everywhere," he added. "A new breed of young people emerged from all
Military Is Also Getting Involved
They didn't all join militant movements. Many in the military, both young
and old, also now believe that their mission is not merely defending
Pakistan. Like the Jihadis, they're intent on defending Islam throughout
the region-and beyond.
Last year, the military intervened in clashes in Kashmir, a role usually
left to the Jihadis. Gul regards the troops' seizure of part of the
strategic Kargil Heights as proof of Islam's power to inspire Pakistani
soldiers. "India's superior technology failed when it came in direct
contact with determined human spirit," he explained.
The conquest was short-lived. President Clinton persuaded Pakistan's
democratically elected then-prime minister, Nawaz Sharif, to withdraw from
Kargil in mid-1999 to avoid a wider regional conflict. The immediate flash
point dissipated. But in less than four months, Sharif was ousted by the
Loss of ties with the West has also spurred Islamic sentiment.
Throughout the Afghan war, Pakistan's military had close ties with its
Western counterparts. Many officers were trained in the United States or
Britain. The exchanges, cooperation and bonding ended abruptly with the
Soviet withdrawal in 1989 and U.S. military sanctions in 1990 imposed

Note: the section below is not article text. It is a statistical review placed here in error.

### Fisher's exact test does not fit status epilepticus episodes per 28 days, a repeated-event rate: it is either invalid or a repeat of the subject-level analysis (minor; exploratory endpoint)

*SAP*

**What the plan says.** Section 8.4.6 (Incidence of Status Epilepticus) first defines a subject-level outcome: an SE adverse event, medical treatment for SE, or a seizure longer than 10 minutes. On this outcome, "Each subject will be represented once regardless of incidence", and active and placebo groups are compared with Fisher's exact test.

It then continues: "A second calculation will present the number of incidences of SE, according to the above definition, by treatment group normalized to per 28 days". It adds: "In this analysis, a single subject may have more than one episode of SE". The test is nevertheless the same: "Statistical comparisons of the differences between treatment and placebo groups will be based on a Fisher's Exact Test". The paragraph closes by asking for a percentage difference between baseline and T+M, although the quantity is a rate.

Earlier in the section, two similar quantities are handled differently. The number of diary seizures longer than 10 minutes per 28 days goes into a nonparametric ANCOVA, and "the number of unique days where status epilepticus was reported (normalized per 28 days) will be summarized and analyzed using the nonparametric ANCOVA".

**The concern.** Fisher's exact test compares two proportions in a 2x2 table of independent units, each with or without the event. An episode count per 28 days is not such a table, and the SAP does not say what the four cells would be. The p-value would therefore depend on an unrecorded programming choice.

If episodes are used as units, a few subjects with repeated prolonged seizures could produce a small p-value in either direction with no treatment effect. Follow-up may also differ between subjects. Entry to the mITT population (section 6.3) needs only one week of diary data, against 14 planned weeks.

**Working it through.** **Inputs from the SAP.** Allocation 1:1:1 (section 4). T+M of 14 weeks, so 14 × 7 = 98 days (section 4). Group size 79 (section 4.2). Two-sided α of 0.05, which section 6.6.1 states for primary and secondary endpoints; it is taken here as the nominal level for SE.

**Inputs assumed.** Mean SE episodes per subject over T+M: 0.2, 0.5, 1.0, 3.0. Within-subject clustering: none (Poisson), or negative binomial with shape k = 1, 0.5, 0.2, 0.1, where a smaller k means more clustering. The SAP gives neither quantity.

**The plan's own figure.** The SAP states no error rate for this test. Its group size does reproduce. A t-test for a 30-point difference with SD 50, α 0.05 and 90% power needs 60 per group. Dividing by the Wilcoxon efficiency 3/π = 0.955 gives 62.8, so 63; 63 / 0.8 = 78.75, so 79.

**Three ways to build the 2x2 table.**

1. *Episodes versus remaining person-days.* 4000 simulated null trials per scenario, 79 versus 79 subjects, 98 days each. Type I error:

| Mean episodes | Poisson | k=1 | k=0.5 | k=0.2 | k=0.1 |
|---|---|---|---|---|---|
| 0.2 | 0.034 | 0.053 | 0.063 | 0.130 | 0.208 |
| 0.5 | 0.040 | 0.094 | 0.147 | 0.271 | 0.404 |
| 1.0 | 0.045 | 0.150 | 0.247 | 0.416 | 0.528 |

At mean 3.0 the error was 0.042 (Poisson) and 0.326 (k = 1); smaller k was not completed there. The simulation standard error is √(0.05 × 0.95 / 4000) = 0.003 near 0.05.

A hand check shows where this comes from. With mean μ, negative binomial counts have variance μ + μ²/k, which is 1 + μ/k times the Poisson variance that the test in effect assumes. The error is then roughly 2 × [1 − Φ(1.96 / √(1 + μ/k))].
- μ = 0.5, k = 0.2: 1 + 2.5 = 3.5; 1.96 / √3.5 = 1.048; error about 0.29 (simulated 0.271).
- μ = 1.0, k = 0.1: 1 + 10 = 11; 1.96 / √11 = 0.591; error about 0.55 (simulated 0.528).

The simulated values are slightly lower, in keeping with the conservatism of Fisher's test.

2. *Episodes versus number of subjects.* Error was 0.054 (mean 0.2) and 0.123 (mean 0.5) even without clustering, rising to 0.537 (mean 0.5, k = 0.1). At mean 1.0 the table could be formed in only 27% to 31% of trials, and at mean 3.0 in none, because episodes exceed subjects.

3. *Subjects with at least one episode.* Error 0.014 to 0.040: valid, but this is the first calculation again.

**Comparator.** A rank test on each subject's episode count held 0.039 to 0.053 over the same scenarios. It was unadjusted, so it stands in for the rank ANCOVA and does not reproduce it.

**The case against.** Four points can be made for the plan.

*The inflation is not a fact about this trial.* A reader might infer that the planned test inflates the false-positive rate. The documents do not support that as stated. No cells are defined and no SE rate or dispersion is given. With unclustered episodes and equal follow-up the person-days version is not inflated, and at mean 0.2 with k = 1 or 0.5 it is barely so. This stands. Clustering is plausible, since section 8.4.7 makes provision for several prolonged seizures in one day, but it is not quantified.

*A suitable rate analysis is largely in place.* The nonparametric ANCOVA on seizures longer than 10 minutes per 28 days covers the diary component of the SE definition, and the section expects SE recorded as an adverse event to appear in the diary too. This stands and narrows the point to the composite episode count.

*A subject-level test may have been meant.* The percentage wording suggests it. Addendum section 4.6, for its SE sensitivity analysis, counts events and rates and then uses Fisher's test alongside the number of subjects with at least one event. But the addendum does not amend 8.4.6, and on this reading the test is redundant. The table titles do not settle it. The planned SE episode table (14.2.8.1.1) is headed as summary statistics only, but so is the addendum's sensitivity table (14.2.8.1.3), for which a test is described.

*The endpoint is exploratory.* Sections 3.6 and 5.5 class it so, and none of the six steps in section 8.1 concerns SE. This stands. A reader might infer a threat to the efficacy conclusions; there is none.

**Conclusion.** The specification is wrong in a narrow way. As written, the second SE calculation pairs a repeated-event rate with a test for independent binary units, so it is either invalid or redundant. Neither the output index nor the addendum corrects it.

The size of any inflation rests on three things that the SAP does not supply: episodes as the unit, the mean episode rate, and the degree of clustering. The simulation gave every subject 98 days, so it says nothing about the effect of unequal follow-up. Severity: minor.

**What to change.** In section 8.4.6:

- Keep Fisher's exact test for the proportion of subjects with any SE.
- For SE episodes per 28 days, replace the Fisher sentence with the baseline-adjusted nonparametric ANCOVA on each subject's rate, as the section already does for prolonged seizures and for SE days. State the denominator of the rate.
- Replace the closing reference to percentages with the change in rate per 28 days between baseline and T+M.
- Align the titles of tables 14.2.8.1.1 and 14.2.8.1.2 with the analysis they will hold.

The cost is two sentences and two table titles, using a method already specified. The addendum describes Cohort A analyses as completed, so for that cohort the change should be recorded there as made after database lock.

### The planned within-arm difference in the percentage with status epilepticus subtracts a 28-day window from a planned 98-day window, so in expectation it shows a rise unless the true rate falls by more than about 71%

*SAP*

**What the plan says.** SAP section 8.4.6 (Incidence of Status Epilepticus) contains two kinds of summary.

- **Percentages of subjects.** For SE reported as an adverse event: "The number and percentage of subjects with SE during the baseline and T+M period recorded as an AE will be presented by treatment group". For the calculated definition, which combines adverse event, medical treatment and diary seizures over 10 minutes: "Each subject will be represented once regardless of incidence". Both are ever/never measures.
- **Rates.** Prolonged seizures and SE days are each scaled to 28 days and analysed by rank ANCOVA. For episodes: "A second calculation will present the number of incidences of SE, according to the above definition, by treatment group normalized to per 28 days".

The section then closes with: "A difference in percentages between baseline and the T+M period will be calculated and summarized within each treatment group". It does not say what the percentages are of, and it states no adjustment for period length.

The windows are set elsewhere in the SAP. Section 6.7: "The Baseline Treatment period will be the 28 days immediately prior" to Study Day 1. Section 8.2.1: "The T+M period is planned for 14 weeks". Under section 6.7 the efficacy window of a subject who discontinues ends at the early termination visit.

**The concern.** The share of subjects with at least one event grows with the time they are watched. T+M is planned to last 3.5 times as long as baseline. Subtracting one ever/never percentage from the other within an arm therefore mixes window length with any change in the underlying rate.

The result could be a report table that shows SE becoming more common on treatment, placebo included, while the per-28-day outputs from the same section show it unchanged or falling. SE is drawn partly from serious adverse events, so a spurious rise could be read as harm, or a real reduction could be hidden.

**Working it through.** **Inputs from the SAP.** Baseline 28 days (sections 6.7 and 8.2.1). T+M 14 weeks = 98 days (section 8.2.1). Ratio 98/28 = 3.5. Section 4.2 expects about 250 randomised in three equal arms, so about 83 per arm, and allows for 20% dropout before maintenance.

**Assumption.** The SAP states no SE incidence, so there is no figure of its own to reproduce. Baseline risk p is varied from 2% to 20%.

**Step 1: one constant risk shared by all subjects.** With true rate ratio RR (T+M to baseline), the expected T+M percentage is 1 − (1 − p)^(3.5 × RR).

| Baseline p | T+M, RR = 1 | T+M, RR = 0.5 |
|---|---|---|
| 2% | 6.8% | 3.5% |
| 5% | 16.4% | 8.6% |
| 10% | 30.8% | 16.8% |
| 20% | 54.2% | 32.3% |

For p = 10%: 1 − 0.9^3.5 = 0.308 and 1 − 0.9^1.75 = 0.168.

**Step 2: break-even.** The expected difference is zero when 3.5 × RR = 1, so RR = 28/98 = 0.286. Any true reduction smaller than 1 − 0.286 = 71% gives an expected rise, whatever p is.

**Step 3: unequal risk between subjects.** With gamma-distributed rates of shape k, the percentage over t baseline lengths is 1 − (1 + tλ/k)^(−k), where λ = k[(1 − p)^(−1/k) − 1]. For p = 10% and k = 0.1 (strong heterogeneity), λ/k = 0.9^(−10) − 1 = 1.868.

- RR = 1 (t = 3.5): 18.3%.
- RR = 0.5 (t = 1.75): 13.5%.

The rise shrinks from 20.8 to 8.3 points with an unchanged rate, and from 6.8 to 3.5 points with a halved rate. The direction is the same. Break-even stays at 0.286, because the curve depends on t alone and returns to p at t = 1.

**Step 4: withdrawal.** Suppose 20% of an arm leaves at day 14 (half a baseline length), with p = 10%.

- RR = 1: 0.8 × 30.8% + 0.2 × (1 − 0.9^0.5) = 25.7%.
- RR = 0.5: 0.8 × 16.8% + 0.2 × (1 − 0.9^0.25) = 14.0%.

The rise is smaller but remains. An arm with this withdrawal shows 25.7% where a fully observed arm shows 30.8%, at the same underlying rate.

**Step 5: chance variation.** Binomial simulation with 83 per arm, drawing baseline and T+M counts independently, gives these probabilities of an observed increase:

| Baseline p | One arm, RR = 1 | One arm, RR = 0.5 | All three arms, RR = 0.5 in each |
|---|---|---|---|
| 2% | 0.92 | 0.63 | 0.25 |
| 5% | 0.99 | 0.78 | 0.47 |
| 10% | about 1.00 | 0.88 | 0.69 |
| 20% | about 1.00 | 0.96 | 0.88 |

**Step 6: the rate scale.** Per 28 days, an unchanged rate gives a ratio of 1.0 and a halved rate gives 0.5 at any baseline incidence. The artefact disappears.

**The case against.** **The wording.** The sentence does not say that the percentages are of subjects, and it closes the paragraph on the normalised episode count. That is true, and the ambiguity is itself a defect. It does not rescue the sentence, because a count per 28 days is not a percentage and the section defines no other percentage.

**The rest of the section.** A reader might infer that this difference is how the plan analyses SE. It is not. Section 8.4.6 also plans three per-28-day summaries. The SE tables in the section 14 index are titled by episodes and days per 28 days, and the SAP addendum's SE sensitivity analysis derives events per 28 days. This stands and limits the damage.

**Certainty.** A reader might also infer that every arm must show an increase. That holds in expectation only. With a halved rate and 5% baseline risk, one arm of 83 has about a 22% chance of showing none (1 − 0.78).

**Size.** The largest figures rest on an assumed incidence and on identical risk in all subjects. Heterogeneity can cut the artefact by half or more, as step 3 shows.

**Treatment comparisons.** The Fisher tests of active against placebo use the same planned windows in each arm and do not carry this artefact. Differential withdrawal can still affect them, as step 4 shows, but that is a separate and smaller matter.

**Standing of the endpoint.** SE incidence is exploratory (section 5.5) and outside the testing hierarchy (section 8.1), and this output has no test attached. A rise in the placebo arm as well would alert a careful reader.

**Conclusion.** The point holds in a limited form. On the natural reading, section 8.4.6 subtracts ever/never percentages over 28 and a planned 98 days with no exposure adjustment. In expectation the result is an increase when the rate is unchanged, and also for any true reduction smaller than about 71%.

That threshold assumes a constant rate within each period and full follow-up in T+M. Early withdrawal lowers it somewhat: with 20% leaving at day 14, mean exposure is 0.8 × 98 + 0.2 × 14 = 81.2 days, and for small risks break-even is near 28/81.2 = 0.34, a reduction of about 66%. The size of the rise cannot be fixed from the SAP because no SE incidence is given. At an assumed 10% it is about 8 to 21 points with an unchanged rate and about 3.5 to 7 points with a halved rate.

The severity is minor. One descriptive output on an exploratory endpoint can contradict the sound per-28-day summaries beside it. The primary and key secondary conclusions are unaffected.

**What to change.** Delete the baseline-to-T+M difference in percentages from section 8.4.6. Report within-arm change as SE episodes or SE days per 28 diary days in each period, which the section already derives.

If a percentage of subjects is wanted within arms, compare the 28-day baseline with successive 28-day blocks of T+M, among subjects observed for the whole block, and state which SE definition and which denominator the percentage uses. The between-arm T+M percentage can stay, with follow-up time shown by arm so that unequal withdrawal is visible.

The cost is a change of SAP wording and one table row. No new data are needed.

because of Pakistan's nuclear capability.
Today, the only senior officer in the government with experience in the
West is Gen. Pervez Musharraf, the leader of last year's military coup,
who was trained in Britain. The rank and file have had no firsthand
exposure to the West.
Mahmoud Ahmad Ghazi reflects the growing Islamist identity of Pakistan's
military. Ghazi graduated from a madrasa that also produced several
Taliban leaders, some of whom were his classmates. Last fall, he was
appointed to the ruling National Security Council by the coup leaders.
Ghazi said he's not worried about the "Talibanization" of Pakistan.
"Oh no, if you compare Pakistan with the religious leaders of Afghanistan,
you'll find a helluva difference," he said emphatically during an
interview in the marble office block in Islamabad he shares with the
Yet he also sees Islam as the key to Pakistan's salvation-as he regularly
advises the military.
"Islam is the most dynamic force today because, unlike other major
religions, it hasn't succumbed to secularism. It doesn't divide human life
between the religious and the secular, the spiritual and the profane," he
explained with the gravity of total belief. "Only Islam offers an
integrated approach to the totality of human existence. Only Islam is the
route to victory."
Copyright 2000 Los Angeles Times